If a correlation has not yet been performed, then waveform correlation as described above is performed at step 170, and continues until a correlation peak is detected. When a peak is detected at step 172, a new timing offset new_t_offset is estimated at step 176 and the timing offset value t_offset is updated with the new timing offset estimate new_t_offset at step 178. For example, new_t_offset may be calculated as follows:
where C0, C1 and C2 respectively correspond to correlation signal samples 76, 72, and 78 (see
Process 150 then returns to step 160, 164, or 168, depending upon how the known sync signal 42 is generated. The sync signal 42, time-shifted in accordance with the updated timing offset is then generated and a positive determination will be made at step 174. The shifted sync signal is then processed at step 180 to determine other synchronization information or parameters, such as modulation index and frequency offset for example. As described above, calculated sync information or possibly other signal parameters may be used to determine whether or not a sync signal detected in a received signal is valid, as shown at step 182. If the detected sync signal is determined to be valid, then any calculated sync information, and possibly the shifted sync signal, is output to further components of a receiver at step 184, and the sync signal detection process 150 ends at step 186. If the sync signal is not determined to be valid, resulting in a negative determination at step 182, then control returns to step 156, where timing offset is re-initialized at step 156 and process 150 is repeated using a subsequent portion of the received signal.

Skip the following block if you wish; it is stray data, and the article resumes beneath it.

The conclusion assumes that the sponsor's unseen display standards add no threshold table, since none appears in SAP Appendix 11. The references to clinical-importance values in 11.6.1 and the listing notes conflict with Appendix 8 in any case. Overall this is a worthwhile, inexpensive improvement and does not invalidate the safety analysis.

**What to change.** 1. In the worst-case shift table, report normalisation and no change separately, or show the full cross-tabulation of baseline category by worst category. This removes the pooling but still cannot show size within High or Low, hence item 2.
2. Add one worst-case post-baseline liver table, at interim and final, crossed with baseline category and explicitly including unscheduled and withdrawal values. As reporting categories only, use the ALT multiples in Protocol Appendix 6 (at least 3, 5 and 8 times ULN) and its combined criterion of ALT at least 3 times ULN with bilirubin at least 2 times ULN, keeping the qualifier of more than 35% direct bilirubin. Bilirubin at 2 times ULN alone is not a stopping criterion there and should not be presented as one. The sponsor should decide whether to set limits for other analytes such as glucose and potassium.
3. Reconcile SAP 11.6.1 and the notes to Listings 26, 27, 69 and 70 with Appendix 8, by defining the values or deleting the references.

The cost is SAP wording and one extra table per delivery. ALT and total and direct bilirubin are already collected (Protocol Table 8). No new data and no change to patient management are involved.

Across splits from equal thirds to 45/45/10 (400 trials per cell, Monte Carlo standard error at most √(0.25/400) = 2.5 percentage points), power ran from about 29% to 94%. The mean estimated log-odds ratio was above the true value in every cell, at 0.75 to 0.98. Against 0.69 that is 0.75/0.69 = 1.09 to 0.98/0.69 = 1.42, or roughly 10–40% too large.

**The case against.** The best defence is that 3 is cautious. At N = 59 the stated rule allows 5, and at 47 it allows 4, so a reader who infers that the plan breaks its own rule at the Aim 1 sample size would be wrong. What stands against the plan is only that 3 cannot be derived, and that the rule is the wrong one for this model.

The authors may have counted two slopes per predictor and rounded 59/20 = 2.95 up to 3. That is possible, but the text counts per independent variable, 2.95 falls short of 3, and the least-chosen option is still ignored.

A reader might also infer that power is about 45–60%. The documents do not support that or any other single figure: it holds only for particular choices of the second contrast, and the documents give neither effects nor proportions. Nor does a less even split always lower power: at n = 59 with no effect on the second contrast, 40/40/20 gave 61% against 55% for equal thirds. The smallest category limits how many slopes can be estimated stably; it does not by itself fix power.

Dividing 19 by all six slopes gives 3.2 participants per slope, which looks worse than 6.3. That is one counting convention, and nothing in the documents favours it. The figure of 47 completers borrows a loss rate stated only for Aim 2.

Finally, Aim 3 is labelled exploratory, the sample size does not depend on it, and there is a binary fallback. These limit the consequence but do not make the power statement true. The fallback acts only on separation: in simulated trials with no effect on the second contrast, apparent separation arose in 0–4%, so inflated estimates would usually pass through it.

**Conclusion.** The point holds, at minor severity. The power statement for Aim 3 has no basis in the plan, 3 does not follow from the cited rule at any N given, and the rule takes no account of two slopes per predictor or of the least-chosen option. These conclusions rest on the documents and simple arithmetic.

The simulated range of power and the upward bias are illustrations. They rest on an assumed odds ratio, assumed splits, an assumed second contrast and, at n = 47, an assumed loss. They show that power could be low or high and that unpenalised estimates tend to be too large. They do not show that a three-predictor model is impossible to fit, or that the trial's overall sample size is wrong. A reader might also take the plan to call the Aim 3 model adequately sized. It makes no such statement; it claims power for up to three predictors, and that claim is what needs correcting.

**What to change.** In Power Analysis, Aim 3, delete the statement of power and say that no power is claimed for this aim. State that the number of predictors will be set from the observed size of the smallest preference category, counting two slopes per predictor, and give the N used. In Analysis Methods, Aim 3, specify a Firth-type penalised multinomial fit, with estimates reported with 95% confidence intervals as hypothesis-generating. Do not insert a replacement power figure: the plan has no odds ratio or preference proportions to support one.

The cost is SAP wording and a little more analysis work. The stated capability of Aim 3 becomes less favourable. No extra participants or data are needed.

Those skilled in the art will appreciate that although the sync signal detection process 150 ends after a sync signal is determined to be valid, processing of a received signal by other receiver components based on a detected valid sync signal may continue thereafter. The sync signal detection process 150 would then be repeated when a portion of a received signal, such as a complete frame for example, has been processed and a new sync signal must be detected.
Referring now to
In detector 200, the sync information calculator 120 determines whether or not a valid sync signal was received, for example by calculating and comparing a characteristic of the received signal to a certain threshold, and outputs modulation index (g) 206 and frequency offset (dc) 208 as described below.
The modulation index (g) 206 and frequency offset (dc) 208 may be estimated as follows:
where i=1,2, . . . N are indexes of the received signal (r) and the reference sync signal (t) generated by the detector 200.